The world's largest chip maker is shopping around its phone design to other manufacturers following Nokia's change of plans and now says 2012 will be the year.
CLARA, Calif.-Intel found itself answering "no" to some important
questions May 17 at the company's annual shareholder conference here on its
Silicon Valley campus.
of them addressed whether the world's largest processor maker would be coming
out in 2011-as
it had said last year
and earlier this year-with new chips suited for
smartphone use, a huge market the company has tried to sell into for years.
going to disappoint some of you; we're not going to have a big announcement on
smartphones for smartphone customers today," Intel CEO Paul Otellini told
a packed house of investors, partners, analysts and media types.
all know about the disappointment we had with Nokia [in
the ill-fated MeeGo smartphone partnership
] in the February time frame,
they decided to go a different route
. We didn't sit down and mope after
that. We took [back] the product that we had been working on with Nokia very
deeply for several years almost exclusively-to the extent we didn't work with a
lot of other customers. We have freed up those resources and turned that design
into a form factor/reference design. We're shopping that now to a number of
manufacturers ... and we've had good success.
see the first Intel-based phones [using new Medfield chips] in the market the
first part of next year. In hindsight, Nokia was the wrong partner to have
February 2011, Finland-based Nokia-which has struggled to compete with Apple's
iPhone and myriad other Android mobile phones-decided to cast its lot with
Microsoft to build the Windows Phone 7, abandoning its years-long development
partnership with Intel to build a phone called the MeeGo.
Breaking into Smartphones Has Been
years, Intel has been unsuccessful breaking into the smartphone chip space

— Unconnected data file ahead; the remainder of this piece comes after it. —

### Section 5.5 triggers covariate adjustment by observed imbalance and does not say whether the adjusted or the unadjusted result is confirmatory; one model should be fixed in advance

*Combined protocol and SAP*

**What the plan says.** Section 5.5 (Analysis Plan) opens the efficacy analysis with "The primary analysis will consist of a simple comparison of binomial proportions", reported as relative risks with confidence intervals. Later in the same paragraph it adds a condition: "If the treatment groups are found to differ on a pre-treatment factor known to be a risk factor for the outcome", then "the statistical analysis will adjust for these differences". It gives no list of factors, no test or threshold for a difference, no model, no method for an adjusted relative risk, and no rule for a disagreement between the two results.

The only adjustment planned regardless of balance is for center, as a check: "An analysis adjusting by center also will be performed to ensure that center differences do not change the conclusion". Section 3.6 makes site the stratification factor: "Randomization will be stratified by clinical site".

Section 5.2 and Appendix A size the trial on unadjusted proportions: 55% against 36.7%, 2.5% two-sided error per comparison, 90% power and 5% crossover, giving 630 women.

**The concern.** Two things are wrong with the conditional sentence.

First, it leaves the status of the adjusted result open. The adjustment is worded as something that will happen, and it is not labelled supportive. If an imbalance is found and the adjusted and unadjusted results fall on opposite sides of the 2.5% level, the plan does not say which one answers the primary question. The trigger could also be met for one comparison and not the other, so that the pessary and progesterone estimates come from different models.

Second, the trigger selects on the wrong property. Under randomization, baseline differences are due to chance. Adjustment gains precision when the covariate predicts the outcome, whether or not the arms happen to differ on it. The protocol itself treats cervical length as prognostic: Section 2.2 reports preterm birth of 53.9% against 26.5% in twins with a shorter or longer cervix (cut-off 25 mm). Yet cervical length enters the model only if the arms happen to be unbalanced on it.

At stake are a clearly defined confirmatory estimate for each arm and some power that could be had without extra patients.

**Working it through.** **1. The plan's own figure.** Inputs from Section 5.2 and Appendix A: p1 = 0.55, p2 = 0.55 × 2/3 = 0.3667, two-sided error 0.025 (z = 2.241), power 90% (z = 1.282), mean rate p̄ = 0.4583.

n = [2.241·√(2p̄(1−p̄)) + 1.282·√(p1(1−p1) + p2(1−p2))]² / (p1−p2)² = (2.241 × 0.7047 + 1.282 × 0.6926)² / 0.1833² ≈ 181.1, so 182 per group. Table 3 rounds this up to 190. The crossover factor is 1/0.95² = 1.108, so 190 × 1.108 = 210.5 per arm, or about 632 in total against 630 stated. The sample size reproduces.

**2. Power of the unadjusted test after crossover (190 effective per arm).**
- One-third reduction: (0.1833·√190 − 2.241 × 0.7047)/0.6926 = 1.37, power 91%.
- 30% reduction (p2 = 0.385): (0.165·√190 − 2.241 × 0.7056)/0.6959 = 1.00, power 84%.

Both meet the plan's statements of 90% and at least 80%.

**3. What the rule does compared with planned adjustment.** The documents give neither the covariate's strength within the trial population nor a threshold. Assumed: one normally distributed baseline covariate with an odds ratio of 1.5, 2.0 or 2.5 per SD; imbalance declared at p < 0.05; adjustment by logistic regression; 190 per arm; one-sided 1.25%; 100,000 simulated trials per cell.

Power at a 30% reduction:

because device makers have favored cheaper, lower-power ARM (Advanced RISC
Machine)-based chips, such as Qualcomm's Snapdragon and others made by IBM,
Samsung, Globalfoundries and ARM itself.
led to another question to Otellini at the shareholder meeting-a rather obvious
one: "Is Intel planning to build an ARM chip?"
short answer is no," Otellini said. "We did that, we have an ARM
license; we have an ARM architecture license, for that matter. The important
thing for us is how to get paid. We think the best thing for us to get paid in
these new markets is to build best-of-class chips. It's not really the
architectural core that makes the difference here; it's the stuff you put
around it, like the other power management and other features.
IA [Intel Advantage] versus ARMs is that there is no power penalty that we pay.
There's no advantage to be beholden to someone else, to pay royalties to them,
which lowers our overall profits. We can do a better job if we filled out this
continuum with IA. We have no intention to use our license again to build an
32-bit processors are low-cost chips used in more than 90 percent of mobile
phones and myriad other handheld digital devices. Because the architecture is
relatively simple, they work well in low-power applications.
2009, ARM processors accounted for about 90 percent of all embedded 32-bit RISC
processors. They are used in mobile phones, media players, handheld game
consoles, calculators and peripherals, such as hard drives and routers. Current
ARM licensees include Alcatel-Lucent, Apple, Intel, LG, Marvell Technology
Group, Microsoft, NEC, Nvidia, Qualcomm, Samsung, Sharp and Texas Instruments,
among many others.
Intel President and CEO Paul Otellini addresses a full house at the company's 2011 investor's meeting in Santa Clara, Calif. (eWEEK photo by Chris Preimesberger)